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Securing Elections

Technology can do a lot more to make our elections more secure and reliable, and to ensure that participation in the democratic process is available to all. There are three parts to this process.

First, the voter registration process can be improved. The whole process can be streamlined. People should be able to register online, just as they can register for other government services. The voter rolls need to be protected from tampering, as that’s one of the major ways hackers can disrupt the election.

Second, the voting process can be significantly improved. Voting machines need to be made more secure. There are a lot of technical details best left to the voting-security experts who can deal with the technical details, but such machines must include a paper ballot that provides a record verifiable by voters. The simplest and most reliable way to do that is already practiced in 37 states: optical-scan paper ballots, marked by the voters and counted by computer, but recountable by hand.

We need national security standards for voting machines, and funding for states to procure machines that comply with those standards.

This means no Internet voting. While that seems attractive, and certainly a way technology can improve voting, we don’t know how to do that securely. We simply can’t build an Internet voting system that is secure against hacking because of the requirement for a secret ballot. This makes voting different from banking and anything else we do on the Internet, and it makes security much harder. Even allegations of vote hacking would be enough to undermine confidence in the system, and we simply cannot afford that. We need a system of pre-election and post-election security audits of these voting machines to increase confidence in the system.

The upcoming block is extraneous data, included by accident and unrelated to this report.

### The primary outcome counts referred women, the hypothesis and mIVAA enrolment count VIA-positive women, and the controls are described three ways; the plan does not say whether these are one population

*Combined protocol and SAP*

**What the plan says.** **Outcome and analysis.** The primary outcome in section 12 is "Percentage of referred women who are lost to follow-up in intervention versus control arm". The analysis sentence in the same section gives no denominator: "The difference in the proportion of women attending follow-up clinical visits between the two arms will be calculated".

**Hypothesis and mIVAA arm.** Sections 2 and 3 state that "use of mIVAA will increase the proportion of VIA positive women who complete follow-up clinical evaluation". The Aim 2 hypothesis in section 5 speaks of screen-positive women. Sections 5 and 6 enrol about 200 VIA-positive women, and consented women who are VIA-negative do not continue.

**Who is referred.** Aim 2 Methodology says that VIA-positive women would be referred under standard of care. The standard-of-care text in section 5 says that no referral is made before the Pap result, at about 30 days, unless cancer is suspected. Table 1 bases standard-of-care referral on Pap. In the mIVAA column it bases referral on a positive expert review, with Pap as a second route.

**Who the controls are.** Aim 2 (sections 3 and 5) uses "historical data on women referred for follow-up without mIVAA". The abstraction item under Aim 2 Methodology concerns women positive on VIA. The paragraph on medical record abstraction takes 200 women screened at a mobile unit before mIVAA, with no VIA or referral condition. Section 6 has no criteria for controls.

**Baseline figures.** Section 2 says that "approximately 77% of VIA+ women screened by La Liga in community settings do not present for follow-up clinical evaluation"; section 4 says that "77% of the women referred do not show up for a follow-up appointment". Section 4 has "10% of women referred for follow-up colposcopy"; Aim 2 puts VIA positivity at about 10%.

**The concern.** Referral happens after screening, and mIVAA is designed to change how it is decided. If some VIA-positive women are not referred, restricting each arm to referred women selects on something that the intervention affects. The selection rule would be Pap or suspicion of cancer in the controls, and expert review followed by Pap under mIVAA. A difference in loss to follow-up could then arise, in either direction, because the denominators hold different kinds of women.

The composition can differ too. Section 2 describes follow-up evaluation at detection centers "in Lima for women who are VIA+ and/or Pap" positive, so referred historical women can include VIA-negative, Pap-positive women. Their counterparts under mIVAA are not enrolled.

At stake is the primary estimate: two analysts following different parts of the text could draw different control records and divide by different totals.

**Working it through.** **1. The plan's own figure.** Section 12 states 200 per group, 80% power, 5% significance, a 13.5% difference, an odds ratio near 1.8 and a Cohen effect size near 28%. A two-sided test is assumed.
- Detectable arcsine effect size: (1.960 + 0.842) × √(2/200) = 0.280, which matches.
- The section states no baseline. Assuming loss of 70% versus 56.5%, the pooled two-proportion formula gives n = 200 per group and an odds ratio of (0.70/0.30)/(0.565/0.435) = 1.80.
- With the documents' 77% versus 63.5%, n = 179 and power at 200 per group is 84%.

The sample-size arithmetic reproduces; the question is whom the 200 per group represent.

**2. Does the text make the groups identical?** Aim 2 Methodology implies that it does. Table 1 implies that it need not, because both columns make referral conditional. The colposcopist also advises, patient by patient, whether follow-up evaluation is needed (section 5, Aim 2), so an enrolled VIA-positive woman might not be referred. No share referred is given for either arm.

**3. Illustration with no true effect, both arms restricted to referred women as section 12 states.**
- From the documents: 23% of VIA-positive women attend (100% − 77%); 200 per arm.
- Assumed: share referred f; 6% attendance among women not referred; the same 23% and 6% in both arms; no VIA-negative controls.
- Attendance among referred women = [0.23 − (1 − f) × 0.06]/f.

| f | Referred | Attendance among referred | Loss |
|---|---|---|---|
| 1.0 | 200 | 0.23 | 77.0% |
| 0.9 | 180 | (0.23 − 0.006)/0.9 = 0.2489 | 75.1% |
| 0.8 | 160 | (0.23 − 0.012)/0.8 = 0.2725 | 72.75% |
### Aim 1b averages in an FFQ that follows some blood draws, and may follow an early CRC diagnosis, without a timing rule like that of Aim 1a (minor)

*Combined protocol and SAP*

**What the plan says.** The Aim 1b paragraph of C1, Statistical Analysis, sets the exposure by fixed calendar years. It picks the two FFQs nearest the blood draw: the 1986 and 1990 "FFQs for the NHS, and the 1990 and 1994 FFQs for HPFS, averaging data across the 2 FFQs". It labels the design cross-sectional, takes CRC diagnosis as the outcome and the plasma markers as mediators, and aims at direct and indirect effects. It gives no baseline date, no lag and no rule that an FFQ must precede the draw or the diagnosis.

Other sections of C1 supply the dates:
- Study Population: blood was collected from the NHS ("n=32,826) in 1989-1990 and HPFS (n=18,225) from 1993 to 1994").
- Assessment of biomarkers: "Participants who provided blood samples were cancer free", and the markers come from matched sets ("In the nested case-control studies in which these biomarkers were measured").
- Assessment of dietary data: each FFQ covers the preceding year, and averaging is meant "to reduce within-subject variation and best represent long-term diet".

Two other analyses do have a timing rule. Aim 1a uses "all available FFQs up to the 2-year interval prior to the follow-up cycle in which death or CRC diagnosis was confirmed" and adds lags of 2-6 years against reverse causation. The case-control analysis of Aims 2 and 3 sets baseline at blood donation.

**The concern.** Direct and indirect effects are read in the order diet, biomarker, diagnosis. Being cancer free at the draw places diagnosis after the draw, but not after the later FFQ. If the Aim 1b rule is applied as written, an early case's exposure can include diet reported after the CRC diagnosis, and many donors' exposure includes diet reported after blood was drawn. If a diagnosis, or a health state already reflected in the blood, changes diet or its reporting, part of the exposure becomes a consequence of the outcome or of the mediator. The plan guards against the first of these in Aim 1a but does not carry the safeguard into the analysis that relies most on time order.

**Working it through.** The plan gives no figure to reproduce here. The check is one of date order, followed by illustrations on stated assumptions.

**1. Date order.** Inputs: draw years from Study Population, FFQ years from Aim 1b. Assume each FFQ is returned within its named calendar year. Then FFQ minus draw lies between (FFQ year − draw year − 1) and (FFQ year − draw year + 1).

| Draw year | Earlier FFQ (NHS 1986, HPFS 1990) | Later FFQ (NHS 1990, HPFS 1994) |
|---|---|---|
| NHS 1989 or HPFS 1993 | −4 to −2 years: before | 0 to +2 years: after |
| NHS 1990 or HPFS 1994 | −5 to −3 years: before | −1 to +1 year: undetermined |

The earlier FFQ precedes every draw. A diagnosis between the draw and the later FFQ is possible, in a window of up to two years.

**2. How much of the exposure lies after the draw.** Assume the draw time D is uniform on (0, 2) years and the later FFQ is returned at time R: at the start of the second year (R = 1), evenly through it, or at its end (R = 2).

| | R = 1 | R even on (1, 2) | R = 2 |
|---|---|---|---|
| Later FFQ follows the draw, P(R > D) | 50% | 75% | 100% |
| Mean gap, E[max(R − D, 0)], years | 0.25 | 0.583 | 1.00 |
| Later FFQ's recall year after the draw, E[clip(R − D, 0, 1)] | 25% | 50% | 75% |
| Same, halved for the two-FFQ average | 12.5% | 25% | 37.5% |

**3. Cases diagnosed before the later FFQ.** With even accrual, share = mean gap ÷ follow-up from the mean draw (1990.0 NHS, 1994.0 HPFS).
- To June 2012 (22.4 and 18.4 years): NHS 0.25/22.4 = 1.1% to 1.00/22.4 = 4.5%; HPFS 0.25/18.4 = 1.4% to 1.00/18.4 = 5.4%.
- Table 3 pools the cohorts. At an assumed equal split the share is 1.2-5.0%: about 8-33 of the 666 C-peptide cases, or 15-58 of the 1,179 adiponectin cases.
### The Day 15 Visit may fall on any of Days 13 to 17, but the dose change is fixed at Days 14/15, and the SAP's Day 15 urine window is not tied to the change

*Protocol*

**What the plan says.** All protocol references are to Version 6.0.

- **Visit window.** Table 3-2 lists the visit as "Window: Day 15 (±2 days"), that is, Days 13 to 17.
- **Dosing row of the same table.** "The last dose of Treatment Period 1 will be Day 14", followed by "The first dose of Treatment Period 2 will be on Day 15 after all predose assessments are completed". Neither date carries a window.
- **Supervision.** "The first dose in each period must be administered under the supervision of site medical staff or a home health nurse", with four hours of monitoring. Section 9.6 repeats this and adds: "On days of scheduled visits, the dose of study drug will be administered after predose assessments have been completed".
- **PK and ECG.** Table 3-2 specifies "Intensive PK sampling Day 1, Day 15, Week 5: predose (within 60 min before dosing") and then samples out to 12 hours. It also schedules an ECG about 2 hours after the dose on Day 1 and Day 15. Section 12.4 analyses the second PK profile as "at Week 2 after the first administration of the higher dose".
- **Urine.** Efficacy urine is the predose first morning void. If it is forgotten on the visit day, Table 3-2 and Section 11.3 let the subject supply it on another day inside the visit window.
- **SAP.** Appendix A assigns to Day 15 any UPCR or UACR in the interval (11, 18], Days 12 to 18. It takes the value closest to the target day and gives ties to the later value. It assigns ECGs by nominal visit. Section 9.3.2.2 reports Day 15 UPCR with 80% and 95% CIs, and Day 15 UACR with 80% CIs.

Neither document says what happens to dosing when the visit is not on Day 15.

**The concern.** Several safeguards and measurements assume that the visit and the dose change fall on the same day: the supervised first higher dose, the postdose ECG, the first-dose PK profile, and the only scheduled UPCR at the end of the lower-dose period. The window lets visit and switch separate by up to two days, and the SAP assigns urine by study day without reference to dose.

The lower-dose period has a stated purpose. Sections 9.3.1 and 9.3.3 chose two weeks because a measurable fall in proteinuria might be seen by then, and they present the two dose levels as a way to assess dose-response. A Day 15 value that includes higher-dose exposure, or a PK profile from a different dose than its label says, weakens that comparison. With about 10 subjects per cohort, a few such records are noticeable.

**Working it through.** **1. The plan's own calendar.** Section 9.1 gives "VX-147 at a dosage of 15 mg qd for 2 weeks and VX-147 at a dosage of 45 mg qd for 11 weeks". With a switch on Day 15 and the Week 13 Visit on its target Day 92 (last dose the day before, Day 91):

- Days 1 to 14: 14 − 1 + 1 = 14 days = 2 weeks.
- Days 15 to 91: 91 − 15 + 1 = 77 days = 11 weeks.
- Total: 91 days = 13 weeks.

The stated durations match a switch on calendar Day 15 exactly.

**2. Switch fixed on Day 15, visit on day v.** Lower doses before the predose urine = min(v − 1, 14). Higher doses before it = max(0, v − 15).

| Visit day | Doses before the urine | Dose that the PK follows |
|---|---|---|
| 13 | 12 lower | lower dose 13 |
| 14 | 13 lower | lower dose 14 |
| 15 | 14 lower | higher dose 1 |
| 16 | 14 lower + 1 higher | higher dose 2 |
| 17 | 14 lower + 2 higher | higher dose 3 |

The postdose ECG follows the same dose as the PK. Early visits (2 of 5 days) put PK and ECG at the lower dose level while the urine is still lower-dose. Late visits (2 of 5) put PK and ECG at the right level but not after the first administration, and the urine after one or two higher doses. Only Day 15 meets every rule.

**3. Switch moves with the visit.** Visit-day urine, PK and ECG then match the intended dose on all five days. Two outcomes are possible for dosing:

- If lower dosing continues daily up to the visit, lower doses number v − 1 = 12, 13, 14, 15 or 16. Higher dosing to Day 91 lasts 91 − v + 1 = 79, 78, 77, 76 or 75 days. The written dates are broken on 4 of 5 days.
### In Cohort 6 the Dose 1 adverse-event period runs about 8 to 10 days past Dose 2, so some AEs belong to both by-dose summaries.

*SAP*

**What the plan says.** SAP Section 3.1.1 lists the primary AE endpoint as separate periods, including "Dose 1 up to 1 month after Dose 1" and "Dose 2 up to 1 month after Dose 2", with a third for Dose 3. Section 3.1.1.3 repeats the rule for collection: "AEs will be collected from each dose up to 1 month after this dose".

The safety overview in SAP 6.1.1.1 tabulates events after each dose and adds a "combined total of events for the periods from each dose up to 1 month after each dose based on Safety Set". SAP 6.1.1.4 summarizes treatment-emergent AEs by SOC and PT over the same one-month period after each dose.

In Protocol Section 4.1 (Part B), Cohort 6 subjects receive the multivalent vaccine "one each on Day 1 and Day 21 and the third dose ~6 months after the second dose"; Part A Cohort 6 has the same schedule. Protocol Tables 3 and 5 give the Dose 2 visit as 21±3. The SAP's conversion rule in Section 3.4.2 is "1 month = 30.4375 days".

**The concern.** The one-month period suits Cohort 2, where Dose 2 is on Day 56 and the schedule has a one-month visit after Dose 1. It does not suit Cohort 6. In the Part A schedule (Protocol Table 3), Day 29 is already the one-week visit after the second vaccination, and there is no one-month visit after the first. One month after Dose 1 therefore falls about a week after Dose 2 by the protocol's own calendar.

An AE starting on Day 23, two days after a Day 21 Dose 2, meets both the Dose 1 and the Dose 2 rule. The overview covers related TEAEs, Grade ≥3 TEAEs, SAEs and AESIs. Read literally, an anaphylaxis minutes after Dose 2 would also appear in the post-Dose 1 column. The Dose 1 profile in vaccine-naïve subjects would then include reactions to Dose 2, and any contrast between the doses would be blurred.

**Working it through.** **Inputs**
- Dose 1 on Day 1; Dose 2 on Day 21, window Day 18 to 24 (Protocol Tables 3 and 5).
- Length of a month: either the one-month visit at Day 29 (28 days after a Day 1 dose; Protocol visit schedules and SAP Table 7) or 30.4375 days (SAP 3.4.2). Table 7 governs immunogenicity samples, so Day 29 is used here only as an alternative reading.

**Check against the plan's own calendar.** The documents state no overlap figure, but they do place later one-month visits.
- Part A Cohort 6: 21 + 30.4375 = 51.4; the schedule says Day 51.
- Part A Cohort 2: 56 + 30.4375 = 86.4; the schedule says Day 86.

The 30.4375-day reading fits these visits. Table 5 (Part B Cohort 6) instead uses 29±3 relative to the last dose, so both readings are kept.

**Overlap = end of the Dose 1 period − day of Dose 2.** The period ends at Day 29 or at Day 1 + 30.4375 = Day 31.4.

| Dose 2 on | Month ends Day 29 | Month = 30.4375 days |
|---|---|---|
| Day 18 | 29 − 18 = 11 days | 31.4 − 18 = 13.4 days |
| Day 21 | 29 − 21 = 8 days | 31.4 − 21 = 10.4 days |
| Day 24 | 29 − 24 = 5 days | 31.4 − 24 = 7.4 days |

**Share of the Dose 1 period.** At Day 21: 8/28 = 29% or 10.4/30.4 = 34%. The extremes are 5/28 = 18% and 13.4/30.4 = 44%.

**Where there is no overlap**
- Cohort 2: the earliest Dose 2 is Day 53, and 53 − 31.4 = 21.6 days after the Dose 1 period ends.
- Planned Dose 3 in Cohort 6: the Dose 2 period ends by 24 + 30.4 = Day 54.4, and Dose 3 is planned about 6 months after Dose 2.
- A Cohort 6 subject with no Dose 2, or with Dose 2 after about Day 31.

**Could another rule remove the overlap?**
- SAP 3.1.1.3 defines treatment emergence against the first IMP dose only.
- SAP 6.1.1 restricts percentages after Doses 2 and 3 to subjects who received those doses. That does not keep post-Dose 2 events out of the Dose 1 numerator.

The third part of the voting process we need to secure is the tabulation system. After the polls close, we aggregate votes — ¬≠from individual machines, to polling places, to precincts, and finally to totals. This system is insecure as well, and we can do a lot more to make it reliable. Similarly, our system of recounts can be made more secure and efficient.

We have the technology to do all of this. The problem is political will. We have to decide that the goal of our election system is for the most people to be able to vote with the least amount of effort. If we continue to enact voter suppression measures like ID requirements, barriers to voter registration, limitations on early voting, reduced polling place hours, and faulty machines, then we are harming democracy more than we are by allowing our voting machines to be hacked.

We have already declared our election system to be critical national infrastructure. This is largely symbolic, but it demonstrates a commitment to secure elections and makes funding and other resources available to states. We can do much more. We owe it to democracy to do it.

This essay previously appeared on TheAtlantic.com.

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Security and Privacy Guidelines for the Internet of Things

Lately, I have been collecting IoT security and privacy guidelines. Here’s everything I’ve found: